The government is considering scrapping the annual MoT test and replacing it with an inspection every two years, and this is a proposal that TyreSafe would like decision-makers to ponder very carefully – for the sake of road safety.
The automotive industry has united in its condemnation of any possible frequency change to the MOT test, with UK AFCAR, the coalition formed to lobby the UK government in a post-Brexit era, calling it a “dangerous step backwards for road safety”.
OTR tyres, seasonal tyres (such as winter and all-season products) and the tyre retail business are our key features this month. As important as the development of the OTR and seasonal tyre segments undoubtedly is, the combination of tectonic shifts in the UK tyre retail landscape and transport secretary Grant Shapps’ decision to once again suggest changing MOT frequency have stolen my column’s attention this month. On the latter point, NTDA chief executive Stefan Hay was understandably riled to learn that Shapps is retreading the meddling-with-the-MOT path (something readers can read more about in the UK section of May’s magazine). Either way, renewed focus on MOT protocol is firmly connected with the ongoing development of the tyre retail business.
In 2019 30.2 million MOTs were completed. That figure increased to 31.3 million in 2021 and it is expected to grow again in 2022. Specifically, over a million more MOTs are expected to be conducted this year compared to 2019, according to SecretService.
Following the NTDA’s swift rebuttal of Transport Secretary Grant Shapps’ suggestions that longer MOT test intervals may help with the cost of living crisis, Mark Field, IAAF chief executive, has argued that the opposite is actually true:
Reports suggesting UK transport secretary Grant Shapps is once again considering changing MOT frequencies to two-yearly intervals began being published on the evening of 26 April 2022. On the morning 27 April, Shapps was refusing to rule out those changes. Whenever the transport secretary came up with the plans they are old news which has been repeatedly debated, consulted on and ultimately rejected. Such proposals are also “ill-advised” according to the National Tyre Distributors Association, whose chief executive Stefan Hays blasted Shapps’ alleged MOT proposal in a statement released at noon on 27 April.
Bush Tyres has expanded its Boston, Lincolnshire branch with four new service bays. The branch offers MOT testing for cars as well as Class 7 MOTs for vans and motorhome. The improvements to the branch include the installation of wider bays for improved access for larger vehicles. Bush has also installed an Advanced Driver Assistance Systems (ADAS) Camera and Radar Calibration Service. The mechanical expansion means Bush Tyres Boston can offer products and services to the car, 4×4, SUV, and agricultural tyre segments, in addition to exhausts, batteries, brakes, wheel alignments, wheel balancing and suspension work.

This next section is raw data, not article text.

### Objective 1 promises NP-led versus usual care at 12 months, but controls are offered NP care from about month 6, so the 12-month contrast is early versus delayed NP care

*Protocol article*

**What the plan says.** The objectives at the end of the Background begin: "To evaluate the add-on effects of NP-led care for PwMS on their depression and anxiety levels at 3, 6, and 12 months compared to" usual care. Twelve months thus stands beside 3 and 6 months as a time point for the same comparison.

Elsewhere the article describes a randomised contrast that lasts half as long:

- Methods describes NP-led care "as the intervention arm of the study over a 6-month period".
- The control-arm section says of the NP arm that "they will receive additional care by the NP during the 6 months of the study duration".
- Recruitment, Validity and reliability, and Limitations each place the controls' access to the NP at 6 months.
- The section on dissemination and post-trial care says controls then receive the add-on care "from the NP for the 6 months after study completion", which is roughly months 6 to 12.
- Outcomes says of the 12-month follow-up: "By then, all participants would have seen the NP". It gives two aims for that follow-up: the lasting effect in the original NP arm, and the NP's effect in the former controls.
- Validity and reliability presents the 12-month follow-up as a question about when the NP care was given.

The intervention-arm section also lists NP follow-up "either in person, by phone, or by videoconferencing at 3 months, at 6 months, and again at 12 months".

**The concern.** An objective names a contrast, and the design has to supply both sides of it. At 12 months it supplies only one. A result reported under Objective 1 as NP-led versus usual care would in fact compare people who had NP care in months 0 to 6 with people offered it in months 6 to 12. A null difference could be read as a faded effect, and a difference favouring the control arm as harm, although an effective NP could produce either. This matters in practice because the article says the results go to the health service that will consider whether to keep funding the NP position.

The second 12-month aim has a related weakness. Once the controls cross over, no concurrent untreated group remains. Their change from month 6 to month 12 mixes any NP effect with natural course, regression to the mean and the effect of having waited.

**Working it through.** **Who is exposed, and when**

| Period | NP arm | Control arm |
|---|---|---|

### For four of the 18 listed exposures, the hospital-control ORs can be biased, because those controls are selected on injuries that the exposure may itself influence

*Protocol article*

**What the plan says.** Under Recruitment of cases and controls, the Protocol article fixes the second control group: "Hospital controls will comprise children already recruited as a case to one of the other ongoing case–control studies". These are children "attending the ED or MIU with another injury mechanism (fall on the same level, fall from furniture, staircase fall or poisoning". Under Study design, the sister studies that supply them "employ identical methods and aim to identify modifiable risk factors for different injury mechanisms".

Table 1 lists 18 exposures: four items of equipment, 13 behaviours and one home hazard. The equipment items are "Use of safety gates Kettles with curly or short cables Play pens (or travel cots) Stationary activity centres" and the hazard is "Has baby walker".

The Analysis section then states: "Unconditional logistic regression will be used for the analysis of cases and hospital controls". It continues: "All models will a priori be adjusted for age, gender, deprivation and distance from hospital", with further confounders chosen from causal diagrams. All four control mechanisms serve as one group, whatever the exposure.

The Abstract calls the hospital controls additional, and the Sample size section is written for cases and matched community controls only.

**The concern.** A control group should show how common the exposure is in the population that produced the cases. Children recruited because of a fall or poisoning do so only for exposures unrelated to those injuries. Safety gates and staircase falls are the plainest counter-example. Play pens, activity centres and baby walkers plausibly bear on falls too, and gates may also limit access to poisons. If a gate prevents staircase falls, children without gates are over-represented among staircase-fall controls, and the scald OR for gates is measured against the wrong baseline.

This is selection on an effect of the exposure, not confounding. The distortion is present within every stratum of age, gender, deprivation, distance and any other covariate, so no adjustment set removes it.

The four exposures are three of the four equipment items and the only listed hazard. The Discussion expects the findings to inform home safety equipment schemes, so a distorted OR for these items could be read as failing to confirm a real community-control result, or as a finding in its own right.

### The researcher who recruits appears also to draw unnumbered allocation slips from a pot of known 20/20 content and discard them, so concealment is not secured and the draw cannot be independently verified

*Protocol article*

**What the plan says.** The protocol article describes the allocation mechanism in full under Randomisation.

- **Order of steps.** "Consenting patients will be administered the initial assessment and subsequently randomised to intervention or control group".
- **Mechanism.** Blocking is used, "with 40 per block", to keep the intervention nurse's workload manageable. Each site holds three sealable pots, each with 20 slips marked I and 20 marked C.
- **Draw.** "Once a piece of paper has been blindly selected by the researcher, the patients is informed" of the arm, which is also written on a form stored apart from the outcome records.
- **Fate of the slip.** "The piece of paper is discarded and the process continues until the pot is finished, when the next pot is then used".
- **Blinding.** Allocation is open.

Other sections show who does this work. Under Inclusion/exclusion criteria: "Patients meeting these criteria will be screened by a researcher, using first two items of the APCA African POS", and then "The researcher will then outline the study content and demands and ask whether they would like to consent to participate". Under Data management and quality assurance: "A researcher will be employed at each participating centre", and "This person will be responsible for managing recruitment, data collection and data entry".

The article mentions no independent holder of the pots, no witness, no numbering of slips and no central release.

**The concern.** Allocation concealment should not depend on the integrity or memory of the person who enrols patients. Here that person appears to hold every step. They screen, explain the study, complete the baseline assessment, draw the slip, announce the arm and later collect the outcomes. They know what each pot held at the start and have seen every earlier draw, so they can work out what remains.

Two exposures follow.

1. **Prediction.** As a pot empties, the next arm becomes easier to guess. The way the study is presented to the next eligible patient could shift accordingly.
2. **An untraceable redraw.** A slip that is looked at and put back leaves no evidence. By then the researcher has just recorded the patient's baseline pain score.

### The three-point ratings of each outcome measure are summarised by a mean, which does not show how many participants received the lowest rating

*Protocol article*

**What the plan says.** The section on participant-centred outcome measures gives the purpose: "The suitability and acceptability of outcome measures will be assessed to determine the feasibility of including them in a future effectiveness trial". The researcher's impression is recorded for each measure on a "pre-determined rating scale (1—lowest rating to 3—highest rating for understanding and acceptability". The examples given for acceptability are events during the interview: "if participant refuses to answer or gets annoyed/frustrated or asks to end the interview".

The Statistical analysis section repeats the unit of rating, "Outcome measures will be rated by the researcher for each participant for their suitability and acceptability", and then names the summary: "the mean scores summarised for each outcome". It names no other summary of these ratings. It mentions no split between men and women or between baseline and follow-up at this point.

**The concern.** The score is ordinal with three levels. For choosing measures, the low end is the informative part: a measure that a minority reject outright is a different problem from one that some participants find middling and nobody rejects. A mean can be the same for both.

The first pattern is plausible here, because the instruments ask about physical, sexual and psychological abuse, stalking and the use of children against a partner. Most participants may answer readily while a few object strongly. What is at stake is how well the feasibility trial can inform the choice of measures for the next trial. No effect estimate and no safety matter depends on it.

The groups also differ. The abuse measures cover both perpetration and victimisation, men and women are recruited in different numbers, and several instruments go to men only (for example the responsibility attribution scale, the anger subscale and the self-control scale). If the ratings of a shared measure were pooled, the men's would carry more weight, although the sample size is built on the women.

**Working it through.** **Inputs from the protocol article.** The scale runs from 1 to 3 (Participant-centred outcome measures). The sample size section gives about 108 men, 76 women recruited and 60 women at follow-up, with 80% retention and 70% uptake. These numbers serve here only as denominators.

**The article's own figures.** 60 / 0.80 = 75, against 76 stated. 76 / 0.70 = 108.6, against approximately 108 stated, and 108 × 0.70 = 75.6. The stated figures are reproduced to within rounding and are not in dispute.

The proposal that MOT testing in Northern Ireland should move from annual to biennial testing has stirred up a variety of opinions among the trade and the public and, over the past weeks, National Franchised Dealers Association Northern Ireland (NFDA NI) has drawn attention to the issues currently facing the MOT system in Northern Ireland and the Department for Infrastructure’s proposals for biennial testing.
The results of the recently-published summary of findings show that, while the Independent Garage Association (IGA) and other motoring organisations are strongly against biennial testing, a significant majority of individuals are in favour of the change.
The Independent Garage Association (IGA) is partnering with DVSA to host a presentation to garages across the country in 2022. The idea is to keep businesses up-to-date with “new legislation and industry scams to be aware of, as well as providing an opportunity for discussion of topics such as MOT testing and garage work provision.”
In August 2021, DVSA wrote to stakeholders to consult on its proposals to increase most DVSA statutory fees by 1.5 per cent. The results are now in and the headline news is that more than two-thirds supported the incremental statutory fee increase.
The DVSA has banned Jamie Smith of Rookhill Road, Pontefract for claiming to have ‘completed’ an MOT test and issuing a pass certificate for a Mercedes-Benz C van at a garage in West Yorkshire when it had been seized by Spanish police for not having valid tax or MOT. Smith has also been sentenced to a 12-month community order and banned from testing. According to the DVSA, the van was one of nine vehicles Smith falsely issued MOT certificates for.
NFDA Northern Ireland has responded to Northern Ireland’s Department for Infrastructure’s consultation on proposals to carry out MOT tests every two years. Sue Robinson, NFDA NI chief executive said that moving to biennial testing “is not the correct solution to the issues currently facing the NI Testing Scheme.” She said that the solution to current capacity issues should not come “at the expense of road safety.” The proposals were put forward earlier this year with the region’s MOT testing capacity struggling to keep pace with demand.
While DVSA data suggests there will be another Autumn/Winter MOT demand peak this year following last years extension related mini-boom, the fleet sector was not part of it in September 2021. According to fleet system provider epyx, there was no substantial jump in the number of fleet MOT tests undertaken during September, despite warnings that deferrals made during the pandemic could lead to massive demand.